A new documentary about northern Uganda documents the region’s recovery from two decades of civil war. Its co-director Kelly Burks explains why the film draws on hope, rather than the wounds of the past
In 2013, I spoke to Ahunna Eziakonwa, then resident coordinator of the UN in Uganda. She said, “We keep hearing about Joseph Kony [head of Ugandan guerilla group the Lord’s Resistance Army], in the news, but the victims are beginning to fade.” She told me that the Acholi – an ethnic group from northern Uganda – and others from the region had seen enough films about the tragedy. They had lived through it, and now they needed a positive way forward.
Her words inspired me to make a film focusing on the tremendous resilience and spirit of the people of northern Uganda. We realised that the greatest inspiration we could offer this community who had suffered so much was to show how some who had suffered alongside them had begun to recover. Our feeling was that the beauty of their culture and the immensity of the Ugandan landscapes in the film would capture the real potential of the region.
They had lived through it, and now they needed a positive way forward
We were particularly touched by the women from what is known as the ‘child mothers’ community, who formed the collective Wuro Cokwo. The name translates as ‘let us rebuild our lives’. It was important that they were strong characters in the film. They had been abducted by the Lord’s Resistance Army (LRA) as girls, repeatedly raped and forced to have children while living like nomads in the bush, where they were often caught in running battles between the LRA and government troops. If they managed to escape and somehow make it back to their villages, they were often not accepted. They had seen too much; they had mothered the children of LRA commanders who had ordered countless atrocities against the Acholi people. They were feared and resented.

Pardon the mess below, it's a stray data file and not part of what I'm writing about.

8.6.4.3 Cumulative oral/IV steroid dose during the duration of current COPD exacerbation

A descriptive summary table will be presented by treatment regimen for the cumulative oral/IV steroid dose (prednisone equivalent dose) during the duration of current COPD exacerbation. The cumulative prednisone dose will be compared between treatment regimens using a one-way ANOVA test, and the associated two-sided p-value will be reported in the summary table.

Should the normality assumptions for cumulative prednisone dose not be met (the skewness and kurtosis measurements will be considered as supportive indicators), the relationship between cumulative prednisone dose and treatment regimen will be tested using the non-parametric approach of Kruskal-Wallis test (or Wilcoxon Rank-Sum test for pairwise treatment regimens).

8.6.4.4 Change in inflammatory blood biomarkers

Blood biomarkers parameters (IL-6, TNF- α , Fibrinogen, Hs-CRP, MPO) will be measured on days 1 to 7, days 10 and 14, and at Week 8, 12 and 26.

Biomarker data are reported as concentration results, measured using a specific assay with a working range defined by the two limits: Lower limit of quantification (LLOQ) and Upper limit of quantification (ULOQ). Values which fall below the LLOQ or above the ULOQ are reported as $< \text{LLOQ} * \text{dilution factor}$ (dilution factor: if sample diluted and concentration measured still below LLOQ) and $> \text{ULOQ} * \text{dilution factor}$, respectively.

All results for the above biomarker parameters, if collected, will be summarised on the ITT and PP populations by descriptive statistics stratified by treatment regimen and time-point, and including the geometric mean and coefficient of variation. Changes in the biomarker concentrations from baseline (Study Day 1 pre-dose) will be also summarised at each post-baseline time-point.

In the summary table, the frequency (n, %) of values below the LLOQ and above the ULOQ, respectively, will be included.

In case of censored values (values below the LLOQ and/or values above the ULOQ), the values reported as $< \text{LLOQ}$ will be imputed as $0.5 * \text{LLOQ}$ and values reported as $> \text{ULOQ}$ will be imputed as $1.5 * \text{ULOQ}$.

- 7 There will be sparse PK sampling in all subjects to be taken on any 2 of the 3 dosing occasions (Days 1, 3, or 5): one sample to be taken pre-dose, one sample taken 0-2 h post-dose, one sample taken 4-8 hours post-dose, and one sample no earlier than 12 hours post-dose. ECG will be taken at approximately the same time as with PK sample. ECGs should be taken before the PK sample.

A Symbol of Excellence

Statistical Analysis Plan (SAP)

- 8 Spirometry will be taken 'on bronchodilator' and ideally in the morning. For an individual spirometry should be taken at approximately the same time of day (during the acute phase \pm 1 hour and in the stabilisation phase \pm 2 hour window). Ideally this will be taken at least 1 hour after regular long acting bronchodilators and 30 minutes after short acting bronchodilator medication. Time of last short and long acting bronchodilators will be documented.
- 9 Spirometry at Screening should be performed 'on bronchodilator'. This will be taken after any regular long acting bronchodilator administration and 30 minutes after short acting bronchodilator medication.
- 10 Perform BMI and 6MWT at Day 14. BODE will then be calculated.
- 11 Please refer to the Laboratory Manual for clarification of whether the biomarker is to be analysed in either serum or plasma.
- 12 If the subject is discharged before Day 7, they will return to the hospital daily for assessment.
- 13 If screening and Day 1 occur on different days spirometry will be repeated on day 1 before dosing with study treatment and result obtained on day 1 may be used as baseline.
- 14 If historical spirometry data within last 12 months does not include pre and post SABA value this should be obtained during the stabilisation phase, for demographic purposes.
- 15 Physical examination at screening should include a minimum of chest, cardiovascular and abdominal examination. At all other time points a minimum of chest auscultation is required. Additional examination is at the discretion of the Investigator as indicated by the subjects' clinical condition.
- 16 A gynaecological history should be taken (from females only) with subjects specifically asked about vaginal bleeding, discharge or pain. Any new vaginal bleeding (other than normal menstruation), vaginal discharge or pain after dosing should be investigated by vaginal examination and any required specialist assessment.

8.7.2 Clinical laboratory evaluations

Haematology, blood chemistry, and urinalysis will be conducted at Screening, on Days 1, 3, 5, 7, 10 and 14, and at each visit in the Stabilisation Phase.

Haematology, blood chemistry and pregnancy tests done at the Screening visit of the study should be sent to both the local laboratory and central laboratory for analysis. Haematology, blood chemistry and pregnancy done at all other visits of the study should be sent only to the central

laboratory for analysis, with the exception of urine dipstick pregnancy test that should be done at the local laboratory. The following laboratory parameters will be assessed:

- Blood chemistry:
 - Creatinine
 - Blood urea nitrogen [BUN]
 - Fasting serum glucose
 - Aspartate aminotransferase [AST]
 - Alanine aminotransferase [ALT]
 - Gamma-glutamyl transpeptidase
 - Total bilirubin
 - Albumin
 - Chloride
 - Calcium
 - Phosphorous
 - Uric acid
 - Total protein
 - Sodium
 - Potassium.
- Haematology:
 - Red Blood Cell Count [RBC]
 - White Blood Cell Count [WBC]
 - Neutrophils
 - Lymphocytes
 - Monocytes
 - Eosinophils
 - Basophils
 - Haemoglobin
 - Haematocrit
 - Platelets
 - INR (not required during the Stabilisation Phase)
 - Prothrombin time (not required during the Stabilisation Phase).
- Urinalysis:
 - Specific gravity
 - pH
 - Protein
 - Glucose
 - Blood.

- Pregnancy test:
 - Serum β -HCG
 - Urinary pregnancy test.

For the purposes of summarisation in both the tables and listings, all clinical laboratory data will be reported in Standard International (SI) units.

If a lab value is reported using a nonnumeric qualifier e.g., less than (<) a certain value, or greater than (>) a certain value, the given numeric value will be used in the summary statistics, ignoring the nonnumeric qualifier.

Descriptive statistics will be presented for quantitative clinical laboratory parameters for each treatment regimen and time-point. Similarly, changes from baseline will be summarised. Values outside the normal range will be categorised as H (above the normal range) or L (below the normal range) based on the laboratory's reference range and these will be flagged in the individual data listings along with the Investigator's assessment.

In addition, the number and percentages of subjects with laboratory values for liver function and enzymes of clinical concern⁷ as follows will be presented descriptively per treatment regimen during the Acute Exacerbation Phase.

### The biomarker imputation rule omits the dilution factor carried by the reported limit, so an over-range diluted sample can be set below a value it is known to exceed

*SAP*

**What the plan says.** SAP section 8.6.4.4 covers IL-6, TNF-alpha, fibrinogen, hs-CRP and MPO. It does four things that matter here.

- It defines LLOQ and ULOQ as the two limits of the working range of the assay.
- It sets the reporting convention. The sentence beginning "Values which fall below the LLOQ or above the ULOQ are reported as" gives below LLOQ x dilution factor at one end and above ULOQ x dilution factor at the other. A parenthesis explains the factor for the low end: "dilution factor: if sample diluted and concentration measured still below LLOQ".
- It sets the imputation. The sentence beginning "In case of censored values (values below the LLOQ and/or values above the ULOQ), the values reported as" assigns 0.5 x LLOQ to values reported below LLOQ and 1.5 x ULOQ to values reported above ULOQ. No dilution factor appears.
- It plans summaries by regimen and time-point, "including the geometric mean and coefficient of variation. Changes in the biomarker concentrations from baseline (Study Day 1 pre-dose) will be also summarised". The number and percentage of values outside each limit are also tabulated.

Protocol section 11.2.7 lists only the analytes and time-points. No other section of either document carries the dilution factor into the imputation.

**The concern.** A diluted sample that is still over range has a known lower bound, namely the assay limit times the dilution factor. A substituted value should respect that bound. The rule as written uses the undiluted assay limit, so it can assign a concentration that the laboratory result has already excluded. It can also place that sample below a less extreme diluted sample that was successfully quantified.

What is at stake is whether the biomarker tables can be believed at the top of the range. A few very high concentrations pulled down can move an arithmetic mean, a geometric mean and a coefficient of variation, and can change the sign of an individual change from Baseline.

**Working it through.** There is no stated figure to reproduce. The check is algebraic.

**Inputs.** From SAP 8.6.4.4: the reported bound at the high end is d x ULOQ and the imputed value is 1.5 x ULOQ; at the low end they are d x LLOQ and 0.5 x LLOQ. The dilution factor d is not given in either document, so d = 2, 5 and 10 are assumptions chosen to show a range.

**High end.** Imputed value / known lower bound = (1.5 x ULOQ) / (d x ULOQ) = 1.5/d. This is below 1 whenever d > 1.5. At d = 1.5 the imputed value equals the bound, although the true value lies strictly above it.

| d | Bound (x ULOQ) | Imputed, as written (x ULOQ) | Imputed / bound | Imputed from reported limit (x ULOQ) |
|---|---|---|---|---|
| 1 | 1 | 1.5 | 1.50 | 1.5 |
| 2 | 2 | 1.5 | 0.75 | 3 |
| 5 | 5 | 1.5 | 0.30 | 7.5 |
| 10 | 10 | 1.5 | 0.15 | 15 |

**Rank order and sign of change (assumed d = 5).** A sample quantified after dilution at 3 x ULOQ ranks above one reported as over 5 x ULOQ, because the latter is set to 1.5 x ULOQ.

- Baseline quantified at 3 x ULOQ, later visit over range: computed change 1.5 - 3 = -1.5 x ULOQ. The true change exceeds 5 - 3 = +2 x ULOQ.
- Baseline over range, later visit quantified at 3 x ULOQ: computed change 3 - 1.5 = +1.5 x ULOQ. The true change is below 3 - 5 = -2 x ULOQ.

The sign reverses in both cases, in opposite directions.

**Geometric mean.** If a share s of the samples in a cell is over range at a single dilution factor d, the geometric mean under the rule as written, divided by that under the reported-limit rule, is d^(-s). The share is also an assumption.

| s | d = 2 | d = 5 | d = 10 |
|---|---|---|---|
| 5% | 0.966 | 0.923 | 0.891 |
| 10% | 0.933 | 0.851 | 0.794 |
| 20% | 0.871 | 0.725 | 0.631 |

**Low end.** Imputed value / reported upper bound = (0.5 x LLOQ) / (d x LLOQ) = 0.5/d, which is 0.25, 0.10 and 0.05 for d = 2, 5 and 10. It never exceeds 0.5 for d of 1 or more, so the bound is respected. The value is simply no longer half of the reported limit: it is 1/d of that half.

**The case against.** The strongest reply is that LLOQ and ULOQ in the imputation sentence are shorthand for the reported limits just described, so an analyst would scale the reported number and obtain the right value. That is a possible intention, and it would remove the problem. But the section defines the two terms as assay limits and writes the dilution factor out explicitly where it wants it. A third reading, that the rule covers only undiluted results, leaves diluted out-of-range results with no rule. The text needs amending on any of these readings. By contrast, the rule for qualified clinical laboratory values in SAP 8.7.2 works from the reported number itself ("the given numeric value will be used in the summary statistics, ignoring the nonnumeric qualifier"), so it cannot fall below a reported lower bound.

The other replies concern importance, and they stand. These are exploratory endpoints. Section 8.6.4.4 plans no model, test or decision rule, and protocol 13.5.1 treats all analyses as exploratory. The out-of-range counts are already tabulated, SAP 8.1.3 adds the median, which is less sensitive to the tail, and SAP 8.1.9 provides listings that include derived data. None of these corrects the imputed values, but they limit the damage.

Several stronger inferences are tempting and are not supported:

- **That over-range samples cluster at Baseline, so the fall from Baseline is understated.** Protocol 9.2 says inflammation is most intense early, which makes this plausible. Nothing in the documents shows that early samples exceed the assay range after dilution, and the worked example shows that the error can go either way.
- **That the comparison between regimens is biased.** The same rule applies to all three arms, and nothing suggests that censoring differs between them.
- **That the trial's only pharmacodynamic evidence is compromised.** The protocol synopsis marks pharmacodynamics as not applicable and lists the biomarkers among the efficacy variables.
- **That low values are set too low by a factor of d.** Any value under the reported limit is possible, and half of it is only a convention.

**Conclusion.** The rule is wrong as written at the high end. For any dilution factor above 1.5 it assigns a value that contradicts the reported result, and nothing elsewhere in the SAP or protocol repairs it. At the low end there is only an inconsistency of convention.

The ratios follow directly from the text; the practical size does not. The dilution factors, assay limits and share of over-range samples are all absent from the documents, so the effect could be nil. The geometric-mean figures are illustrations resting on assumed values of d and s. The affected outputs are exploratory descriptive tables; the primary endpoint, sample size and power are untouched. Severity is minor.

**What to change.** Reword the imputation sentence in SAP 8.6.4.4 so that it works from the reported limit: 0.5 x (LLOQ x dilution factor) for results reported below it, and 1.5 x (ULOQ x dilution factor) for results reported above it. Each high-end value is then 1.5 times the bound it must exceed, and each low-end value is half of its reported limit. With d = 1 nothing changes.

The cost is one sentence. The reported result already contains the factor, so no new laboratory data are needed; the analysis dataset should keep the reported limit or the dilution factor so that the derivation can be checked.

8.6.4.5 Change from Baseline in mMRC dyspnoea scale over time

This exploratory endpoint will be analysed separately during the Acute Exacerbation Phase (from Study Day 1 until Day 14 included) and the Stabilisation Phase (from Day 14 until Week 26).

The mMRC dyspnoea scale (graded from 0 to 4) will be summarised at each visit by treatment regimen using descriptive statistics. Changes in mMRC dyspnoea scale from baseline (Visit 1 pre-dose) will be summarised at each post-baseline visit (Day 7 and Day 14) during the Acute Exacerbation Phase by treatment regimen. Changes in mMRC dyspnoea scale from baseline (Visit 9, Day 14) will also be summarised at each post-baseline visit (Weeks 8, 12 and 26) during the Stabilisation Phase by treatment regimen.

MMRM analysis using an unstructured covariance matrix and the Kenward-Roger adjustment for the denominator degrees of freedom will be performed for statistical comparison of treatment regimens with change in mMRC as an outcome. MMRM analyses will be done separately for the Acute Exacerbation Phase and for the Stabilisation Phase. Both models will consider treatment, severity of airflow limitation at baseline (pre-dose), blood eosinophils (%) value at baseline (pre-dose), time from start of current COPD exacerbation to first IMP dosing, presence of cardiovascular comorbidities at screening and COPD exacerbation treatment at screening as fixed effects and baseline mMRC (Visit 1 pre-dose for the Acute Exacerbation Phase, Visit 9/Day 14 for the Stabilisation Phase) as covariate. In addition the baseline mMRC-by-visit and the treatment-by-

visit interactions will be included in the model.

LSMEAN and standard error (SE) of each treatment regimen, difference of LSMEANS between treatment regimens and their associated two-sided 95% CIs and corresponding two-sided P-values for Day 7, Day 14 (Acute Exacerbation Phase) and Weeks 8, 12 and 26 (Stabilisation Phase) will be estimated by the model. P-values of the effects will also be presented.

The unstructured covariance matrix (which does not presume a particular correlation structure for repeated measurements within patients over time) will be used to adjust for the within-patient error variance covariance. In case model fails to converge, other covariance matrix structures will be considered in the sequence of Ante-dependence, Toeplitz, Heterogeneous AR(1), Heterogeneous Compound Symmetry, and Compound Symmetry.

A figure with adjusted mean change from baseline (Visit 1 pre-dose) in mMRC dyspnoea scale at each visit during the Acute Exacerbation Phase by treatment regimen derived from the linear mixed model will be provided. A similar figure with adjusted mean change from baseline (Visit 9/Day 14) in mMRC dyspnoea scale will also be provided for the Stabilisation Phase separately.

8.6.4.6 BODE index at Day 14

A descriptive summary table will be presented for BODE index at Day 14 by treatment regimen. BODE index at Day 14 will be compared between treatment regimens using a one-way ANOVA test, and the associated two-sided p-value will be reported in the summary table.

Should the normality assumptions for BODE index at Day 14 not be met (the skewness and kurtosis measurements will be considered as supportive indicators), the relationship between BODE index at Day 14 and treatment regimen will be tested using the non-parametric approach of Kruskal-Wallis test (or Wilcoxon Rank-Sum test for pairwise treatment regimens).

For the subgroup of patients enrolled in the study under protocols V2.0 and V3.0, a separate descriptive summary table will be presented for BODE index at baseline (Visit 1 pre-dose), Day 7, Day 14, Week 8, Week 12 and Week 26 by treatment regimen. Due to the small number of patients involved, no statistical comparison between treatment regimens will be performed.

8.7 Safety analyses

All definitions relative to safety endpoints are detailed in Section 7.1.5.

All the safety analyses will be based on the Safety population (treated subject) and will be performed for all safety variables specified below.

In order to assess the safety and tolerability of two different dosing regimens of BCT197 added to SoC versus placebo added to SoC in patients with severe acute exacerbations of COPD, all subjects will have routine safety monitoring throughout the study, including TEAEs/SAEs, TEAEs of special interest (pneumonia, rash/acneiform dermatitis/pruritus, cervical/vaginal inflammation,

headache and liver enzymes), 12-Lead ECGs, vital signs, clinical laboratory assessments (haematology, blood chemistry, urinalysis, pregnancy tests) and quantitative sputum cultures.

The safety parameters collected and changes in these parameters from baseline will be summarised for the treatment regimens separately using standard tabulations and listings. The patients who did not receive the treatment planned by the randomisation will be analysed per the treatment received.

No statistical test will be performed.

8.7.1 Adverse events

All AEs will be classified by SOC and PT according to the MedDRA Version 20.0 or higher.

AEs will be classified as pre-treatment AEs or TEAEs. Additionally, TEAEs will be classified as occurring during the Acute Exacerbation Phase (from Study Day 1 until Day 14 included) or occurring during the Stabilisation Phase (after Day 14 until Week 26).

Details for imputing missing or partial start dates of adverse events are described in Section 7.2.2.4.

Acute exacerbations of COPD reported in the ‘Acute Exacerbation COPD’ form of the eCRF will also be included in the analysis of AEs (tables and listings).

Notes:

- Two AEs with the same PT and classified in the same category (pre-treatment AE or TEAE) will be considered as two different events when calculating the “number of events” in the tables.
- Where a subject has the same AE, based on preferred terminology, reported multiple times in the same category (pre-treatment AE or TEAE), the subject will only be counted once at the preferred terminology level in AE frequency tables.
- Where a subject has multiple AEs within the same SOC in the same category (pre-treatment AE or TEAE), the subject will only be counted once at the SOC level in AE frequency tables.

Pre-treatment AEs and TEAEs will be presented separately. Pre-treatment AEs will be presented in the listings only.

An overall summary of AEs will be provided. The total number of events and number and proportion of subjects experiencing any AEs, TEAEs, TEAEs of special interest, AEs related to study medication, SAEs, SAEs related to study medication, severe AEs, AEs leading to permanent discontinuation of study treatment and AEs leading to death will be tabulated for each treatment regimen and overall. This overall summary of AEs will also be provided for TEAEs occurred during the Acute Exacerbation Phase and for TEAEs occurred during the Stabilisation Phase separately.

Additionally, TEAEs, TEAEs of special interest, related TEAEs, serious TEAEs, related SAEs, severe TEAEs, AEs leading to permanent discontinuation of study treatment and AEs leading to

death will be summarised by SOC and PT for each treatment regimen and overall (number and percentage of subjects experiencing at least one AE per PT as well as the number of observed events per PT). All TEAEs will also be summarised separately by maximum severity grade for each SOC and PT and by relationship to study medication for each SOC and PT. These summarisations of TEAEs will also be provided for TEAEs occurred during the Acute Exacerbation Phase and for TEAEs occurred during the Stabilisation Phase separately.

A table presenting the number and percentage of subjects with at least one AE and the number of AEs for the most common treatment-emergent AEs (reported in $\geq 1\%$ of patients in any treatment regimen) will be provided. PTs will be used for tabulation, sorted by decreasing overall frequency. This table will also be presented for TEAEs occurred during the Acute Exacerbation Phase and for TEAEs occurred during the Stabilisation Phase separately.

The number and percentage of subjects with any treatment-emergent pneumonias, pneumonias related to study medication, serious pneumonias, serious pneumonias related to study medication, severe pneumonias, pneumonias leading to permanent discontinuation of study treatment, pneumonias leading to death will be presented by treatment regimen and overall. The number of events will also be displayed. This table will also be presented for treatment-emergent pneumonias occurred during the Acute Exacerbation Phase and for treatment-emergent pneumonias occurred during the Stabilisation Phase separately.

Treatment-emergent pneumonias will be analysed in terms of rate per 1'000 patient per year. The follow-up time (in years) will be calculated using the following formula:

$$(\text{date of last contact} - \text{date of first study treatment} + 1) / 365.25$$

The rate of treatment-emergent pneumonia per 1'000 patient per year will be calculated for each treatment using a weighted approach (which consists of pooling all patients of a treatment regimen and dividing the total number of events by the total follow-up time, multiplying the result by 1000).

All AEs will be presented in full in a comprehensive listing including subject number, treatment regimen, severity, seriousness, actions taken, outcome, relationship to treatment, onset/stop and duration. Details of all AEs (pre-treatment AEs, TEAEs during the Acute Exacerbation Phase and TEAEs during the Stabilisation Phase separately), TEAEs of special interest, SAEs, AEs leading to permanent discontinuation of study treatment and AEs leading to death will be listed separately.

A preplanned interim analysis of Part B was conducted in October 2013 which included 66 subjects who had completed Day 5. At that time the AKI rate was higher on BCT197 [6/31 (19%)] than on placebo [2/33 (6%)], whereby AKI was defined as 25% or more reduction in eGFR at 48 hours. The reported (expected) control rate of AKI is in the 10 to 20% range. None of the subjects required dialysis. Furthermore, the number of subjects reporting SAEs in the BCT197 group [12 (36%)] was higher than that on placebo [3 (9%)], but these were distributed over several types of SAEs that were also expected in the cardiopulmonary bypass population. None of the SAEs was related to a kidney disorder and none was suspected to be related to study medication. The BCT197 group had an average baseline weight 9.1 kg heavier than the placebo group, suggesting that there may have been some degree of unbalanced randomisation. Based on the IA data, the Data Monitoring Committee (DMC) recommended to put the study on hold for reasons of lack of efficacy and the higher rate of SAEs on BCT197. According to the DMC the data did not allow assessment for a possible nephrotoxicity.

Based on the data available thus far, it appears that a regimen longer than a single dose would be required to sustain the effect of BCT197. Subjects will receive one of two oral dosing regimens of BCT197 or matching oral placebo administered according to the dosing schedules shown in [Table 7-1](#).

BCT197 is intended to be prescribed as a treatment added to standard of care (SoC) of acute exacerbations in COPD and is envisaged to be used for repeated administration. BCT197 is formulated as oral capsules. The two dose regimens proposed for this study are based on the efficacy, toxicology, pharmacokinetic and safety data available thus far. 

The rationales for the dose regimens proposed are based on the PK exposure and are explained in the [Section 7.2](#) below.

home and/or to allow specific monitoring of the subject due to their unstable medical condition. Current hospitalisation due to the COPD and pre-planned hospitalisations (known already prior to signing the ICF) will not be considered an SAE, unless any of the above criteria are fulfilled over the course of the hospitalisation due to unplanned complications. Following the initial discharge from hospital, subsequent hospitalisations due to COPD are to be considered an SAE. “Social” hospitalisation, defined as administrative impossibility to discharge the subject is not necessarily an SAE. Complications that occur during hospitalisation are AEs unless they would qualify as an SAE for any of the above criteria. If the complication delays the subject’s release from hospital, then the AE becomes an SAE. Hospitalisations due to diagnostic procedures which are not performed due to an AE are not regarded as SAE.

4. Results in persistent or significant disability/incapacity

Along with other former abductees, Annet (pictured with her daughter) formed a supportive child mother’s community, Wuro Cokwo
It was difficult to hear the many stories of unimaginable cruelty the ordinary people of northern Uganda were subjected to. We found out about the desecration of children, the addictive cycle of fear which led the victims to go on to victimise others, or be shot by their commanders. It was often impossible to digest what we were hearing – it went beyond our comprehension of human behaviour.
But it was also a gift; these individuals found the courage to share their stories with us and we had to find enough empathy to meet this trust, to embrace their experiences. This was transformational for me personally, and changed both mine and my co-director, Eric Bednarski’s, lives.
In spite of all the pain and the grief, we met so many people who were ready to smile. We were told the Acholi are born dancing, they live dancing and they die dancing and that if you ever want to get the Acholi together, let them dance. On one occasion, Lucky Bosmic, a kind of Bob Marley of northern Uganda who wrote two songs for the film, performed an impromptu concert for us, gathering dancers and singers in the middle of a busy intersection in the city of Gulu. Within 20 minutes there were around 300 people around us, smiling and dancing.
Onlookers gather as local musician Lucky Bosmic holds an impromptu street perfomance in Gulu, northern Uganda